> I didn't get any flame for stating; a dual-subnet attached NT webserver
> was an O.K. solution, where one can't get past the TCP/IP NT system
> onto a NETBEUI/IPX network unless the webserver had access to internal
> systems. Hmm.
> Let me make another statement:
> "If systems in a company's network use challenge/response authentication
> and password encryption for all connections (such as where NT is headed),
> there isn't justification for a firewall anymore. Traditional Firewalls
> are designed for UNIX environments where plaintext or unprotected
> applications live, such as telnet/ftp/smtp/popmail/xwindows."
I would say that this is not true, for the following reasons.
1. Password encryption isn't enough. If you encrypted all connections,
(not just passwords going by) it would be much better. Someone outside
could still work their way in (social engineering for a password), set up
a sniffer somewhere, and still get good information. You have to encrypt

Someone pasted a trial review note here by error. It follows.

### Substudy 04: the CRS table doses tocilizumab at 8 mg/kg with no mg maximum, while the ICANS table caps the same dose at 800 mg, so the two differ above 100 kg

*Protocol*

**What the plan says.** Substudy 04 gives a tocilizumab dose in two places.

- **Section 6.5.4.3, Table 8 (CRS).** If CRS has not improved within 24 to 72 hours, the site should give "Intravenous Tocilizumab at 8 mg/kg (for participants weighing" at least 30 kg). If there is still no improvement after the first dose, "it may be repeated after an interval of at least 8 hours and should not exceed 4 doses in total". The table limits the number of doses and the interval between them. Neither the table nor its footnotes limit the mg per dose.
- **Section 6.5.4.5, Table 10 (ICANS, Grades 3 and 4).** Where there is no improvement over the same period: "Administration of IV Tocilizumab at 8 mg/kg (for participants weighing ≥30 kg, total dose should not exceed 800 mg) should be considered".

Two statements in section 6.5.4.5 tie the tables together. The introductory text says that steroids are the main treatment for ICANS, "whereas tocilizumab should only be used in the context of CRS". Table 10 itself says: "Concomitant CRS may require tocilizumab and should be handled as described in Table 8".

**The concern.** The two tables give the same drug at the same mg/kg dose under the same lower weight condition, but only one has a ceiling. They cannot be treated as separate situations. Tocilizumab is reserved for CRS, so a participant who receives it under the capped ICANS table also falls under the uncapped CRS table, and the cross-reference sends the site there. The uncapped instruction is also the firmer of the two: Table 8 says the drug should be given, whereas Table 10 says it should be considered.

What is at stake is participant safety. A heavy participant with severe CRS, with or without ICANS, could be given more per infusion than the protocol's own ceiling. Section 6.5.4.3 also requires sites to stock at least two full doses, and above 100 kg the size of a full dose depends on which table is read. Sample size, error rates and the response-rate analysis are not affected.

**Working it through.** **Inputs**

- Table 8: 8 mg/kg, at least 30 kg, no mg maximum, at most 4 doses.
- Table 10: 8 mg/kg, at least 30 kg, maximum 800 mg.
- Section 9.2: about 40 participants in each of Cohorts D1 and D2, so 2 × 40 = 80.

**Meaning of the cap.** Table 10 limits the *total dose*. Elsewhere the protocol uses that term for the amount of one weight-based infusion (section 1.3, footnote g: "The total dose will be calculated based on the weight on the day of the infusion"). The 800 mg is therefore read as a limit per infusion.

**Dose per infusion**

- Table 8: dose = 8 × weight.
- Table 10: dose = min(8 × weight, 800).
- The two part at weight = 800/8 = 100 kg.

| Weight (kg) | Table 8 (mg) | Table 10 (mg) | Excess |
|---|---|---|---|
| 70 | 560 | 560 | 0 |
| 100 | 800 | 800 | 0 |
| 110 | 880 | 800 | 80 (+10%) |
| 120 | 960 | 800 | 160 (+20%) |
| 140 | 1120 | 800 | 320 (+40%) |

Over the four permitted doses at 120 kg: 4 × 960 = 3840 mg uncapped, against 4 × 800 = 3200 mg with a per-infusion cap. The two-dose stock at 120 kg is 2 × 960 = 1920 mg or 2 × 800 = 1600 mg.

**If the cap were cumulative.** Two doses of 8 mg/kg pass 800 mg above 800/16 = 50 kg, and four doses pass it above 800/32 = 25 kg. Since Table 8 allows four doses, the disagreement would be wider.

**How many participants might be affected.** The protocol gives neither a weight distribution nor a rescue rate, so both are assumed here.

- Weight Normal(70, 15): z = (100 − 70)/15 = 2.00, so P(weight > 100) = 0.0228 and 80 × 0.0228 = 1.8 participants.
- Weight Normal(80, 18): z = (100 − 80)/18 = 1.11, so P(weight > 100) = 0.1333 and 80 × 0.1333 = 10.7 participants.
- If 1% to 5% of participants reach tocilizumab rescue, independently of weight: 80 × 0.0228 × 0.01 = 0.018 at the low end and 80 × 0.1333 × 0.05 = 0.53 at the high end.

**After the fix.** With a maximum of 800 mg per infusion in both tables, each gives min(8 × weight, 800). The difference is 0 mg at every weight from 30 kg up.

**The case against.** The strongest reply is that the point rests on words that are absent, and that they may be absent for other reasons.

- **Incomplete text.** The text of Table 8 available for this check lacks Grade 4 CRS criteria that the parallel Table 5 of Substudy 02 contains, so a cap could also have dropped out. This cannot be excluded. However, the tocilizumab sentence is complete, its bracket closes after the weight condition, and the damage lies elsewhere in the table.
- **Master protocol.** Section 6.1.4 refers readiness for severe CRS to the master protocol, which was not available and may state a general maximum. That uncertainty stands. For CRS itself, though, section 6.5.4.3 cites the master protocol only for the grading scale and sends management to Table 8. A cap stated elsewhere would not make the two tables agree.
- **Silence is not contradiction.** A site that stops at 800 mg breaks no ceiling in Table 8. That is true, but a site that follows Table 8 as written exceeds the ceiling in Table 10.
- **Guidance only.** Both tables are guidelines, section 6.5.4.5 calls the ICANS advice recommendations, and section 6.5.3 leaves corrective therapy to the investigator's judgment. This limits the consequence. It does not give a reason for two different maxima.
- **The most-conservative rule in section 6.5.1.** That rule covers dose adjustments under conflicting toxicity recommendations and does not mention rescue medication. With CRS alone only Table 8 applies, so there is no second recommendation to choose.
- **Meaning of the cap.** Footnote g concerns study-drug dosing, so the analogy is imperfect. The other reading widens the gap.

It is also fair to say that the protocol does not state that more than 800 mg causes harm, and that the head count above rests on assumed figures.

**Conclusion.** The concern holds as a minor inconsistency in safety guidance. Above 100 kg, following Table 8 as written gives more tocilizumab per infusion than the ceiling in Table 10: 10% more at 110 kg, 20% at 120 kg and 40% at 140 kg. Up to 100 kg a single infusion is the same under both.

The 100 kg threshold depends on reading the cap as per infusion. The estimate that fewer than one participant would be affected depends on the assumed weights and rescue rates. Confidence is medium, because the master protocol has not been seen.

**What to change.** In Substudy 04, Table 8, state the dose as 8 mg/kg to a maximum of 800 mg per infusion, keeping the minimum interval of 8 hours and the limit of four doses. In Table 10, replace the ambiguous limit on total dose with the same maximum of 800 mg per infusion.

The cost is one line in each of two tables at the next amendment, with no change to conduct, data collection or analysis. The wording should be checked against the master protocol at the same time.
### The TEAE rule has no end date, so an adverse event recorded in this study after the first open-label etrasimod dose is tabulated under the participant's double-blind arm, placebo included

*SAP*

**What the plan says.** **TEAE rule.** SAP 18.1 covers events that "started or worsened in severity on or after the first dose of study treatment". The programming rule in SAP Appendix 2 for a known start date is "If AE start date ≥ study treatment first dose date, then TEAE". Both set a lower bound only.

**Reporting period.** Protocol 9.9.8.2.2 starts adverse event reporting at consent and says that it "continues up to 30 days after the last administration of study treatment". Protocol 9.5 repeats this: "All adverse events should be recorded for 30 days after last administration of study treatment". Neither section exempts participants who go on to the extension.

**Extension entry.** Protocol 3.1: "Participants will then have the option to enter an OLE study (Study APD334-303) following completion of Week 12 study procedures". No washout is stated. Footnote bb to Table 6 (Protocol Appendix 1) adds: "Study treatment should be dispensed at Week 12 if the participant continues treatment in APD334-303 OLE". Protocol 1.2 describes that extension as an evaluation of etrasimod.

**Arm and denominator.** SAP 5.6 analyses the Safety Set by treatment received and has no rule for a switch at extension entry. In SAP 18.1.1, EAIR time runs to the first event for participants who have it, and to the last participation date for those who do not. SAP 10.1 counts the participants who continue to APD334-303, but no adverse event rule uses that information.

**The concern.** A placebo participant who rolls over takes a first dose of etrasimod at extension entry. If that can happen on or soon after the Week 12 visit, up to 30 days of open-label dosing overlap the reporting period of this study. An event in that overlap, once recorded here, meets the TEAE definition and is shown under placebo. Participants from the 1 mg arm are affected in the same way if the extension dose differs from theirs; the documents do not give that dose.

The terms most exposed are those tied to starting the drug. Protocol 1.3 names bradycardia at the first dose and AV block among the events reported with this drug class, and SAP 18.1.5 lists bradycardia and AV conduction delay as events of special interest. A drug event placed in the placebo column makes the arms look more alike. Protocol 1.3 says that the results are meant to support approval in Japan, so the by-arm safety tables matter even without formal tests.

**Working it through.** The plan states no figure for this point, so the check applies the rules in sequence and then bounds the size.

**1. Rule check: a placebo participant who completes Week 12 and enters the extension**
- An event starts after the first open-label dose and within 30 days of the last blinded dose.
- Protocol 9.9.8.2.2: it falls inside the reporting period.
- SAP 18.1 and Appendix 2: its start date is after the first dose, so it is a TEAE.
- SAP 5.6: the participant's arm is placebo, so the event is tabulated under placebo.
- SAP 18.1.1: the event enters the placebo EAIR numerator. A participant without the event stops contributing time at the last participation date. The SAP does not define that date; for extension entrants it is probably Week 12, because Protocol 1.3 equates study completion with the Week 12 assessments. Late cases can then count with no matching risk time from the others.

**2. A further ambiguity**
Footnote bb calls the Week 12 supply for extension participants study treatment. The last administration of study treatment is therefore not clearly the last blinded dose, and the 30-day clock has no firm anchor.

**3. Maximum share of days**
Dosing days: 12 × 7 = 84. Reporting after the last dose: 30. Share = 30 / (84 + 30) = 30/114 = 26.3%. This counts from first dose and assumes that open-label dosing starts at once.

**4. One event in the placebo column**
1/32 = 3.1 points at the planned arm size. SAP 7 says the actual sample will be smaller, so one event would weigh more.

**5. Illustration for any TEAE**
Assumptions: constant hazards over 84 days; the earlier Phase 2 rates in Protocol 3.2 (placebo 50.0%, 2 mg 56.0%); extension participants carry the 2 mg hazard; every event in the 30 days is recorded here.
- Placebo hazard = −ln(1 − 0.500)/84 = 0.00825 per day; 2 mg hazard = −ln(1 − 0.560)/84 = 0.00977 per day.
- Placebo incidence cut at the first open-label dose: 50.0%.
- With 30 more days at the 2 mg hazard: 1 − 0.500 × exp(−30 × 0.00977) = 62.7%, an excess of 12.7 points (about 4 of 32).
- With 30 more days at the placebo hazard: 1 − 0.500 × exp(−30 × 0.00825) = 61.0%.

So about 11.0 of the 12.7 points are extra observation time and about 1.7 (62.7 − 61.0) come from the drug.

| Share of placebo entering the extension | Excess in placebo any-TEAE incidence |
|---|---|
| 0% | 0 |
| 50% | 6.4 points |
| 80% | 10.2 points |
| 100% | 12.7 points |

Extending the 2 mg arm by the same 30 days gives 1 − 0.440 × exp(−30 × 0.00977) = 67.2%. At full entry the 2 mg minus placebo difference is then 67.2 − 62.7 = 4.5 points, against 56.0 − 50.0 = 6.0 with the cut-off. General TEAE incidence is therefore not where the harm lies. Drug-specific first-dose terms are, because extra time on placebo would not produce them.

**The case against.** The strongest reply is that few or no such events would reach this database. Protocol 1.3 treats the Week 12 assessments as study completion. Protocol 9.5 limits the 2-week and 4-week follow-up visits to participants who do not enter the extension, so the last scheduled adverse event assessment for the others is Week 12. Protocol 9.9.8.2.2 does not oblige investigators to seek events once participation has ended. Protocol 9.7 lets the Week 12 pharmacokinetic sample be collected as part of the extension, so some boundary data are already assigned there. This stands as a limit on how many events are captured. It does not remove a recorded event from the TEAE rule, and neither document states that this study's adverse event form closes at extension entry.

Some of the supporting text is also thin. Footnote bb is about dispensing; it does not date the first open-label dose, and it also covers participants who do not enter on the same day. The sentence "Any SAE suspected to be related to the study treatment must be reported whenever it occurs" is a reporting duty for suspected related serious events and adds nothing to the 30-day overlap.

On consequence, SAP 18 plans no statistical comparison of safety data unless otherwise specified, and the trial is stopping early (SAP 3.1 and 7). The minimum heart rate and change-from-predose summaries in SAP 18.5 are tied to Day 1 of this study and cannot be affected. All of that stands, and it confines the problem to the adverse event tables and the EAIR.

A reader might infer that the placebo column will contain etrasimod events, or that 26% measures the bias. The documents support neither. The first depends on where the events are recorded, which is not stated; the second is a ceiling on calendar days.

actual connections, not just passwords.
2. Firewalls can be useful for blocking denial of service attacks.
Even with password encryption and challenge/respose, you could still be
vulnerable to those.
3. Firewalls are very useful for tracking what your internal users are
doing or blocking them from doing things. Your management may declare
certain web servers off limits or demand to know what your users are
looking at on the Internet. It is much easier to make changes or look
at logs on a few firewall systems rather than look on each of 10,000
systems within your company. Imagine if one of your users starts
cracking other companies through the Internet.
4. Belts and suspenders - I would argue that you still want to use
firewalls to create trust domains around a corporation/organization and
witin that corporation/organization. Administrators are human and will make
mistakes - you don't want the whole Internet to capitalize on a mistake made
in configuring trust relationships on systems.
> Hmm. Maybe next-generation firewalls will need to look at application/
> RPC transactions that desktop/server PCs use instead of just network port
> number traffic.
> (opinin ping)
> Bill Stout
> Senior Systems Admin NT/Backoffice/Solaris/WWW-Db/Firewalls/Cisco/VM-UNIX/VMS
> Hitachi Data Systems 408-970-4822 --- Disclaimer: I speak only for myself